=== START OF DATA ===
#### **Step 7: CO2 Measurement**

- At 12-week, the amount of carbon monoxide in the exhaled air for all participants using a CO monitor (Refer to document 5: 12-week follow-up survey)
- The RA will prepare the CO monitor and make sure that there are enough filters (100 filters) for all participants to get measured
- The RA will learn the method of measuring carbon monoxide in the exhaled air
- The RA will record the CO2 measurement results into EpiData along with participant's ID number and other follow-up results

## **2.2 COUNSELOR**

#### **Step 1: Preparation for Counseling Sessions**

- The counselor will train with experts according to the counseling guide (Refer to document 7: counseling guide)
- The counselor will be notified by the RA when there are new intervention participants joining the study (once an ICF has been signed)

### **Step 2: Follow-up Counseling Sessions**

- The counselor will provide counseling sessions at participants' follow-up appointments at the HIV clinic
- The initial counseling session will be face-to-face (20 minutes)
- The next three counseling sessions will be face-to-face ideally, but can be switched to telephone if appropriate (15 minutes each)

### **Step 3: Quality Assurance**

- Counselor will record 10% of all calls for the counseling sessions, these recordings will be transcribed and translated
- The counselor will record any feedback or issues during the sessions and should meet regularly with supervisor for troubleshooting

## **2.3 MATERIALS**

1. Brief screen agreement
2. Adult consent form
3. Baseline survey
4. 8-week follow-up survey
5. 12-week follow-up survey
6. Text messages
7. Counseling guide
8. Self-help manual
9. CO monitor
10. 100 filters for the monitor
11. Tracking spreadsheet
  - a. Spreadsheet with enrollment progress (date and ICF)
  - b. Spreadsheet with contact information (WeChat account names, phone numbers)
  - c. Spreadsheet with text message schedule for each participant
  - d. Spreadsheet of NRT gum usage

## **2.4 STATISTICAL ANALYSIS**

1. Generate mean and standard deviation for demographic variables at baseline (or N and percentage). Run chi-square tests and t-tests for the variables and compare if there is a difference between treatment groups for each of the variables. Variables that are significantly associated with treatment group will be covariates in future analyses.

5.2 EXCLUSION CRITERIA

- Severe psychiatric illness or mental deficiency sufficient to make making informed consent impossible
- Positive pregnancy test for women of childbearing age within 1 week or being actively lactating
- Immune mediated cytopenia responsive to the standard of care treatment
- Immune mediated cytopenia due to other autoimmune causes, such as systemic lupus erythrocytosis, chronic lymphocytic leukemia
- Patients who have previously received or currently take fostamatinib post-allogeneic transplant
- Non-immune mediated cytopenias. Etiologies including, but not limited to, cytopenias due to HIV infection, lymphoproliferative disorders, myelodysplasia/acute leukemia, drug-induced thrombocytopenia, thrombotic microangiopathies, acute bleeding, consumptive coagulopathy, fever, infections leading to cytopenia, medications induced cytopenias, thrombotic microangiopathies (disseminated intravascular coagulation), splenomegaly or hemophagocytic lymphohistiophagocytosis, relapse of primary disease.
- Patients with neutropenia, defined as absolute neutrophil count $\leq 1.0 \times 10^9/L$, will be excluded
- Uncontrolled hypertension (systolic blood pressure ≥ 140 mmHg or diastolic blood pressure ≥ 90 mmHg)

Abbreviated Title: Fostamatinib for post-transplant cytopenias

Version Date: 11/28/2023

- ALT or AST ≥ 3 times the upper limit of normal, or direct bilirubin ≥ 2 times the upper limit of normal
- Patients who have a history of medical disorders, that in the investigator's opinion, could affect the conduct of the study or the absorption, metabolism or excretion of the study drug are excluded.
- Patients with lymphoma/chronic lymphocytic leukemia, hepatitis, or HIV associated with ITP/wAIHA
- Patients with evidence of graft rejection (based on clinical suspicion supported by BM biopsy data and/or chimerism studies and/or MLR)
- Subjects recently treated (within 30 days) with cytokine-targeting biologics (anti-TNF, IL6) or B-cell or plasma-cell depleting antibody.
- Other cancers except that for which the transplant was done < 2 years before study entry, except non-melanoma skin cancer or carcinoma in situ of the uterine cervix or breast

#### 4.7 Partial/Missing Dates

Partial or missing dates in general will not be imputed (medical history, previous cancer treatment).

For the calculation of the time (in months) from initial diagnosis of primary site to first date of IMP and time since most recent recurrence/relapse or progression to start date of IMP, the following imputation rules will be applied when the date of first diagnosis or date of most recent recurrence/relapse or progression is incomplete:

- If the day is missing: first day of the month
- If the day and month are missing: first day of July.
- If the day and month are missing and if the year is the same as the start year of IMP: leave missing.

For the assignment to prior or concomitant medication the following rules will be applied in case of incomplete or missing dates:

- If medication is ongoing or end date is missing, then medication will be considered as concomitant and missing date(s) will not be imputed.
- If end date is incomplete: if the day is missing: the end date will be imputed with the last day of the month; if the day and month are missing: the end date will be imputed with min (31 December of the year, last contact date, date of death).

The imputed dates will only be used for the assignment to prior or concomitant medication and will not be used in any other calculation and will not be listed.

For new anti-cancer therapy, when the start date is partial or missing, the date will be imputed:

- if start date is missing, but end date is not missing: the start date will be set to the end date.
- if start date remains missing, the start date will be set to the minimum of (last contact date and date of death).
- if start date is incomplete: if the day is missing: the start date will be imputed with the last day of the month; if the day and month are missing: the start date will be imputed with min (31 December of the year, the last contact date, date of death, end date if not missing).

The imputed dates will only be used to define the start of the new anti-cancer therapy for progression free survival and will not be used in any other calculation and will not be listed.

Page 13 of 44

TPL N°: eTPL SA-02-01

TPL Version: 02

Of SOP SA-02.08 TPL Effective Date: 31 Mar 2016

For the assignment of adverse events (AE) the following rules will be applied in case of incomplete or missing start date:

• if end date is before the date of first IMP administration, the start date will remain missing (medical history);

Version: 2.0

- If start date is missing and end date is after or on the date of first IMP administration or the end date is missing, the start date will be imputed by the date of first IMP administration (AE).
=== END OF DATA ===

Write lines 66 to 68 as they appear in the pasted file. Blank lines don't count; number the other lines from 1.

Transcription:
The imputed dates will only be used to define the start of the new anti-cancer therapy for progression free survival and will not be used in any other calculation and will not be listed.

Page 13 of 44

TPL N°: eTPL SA-02-01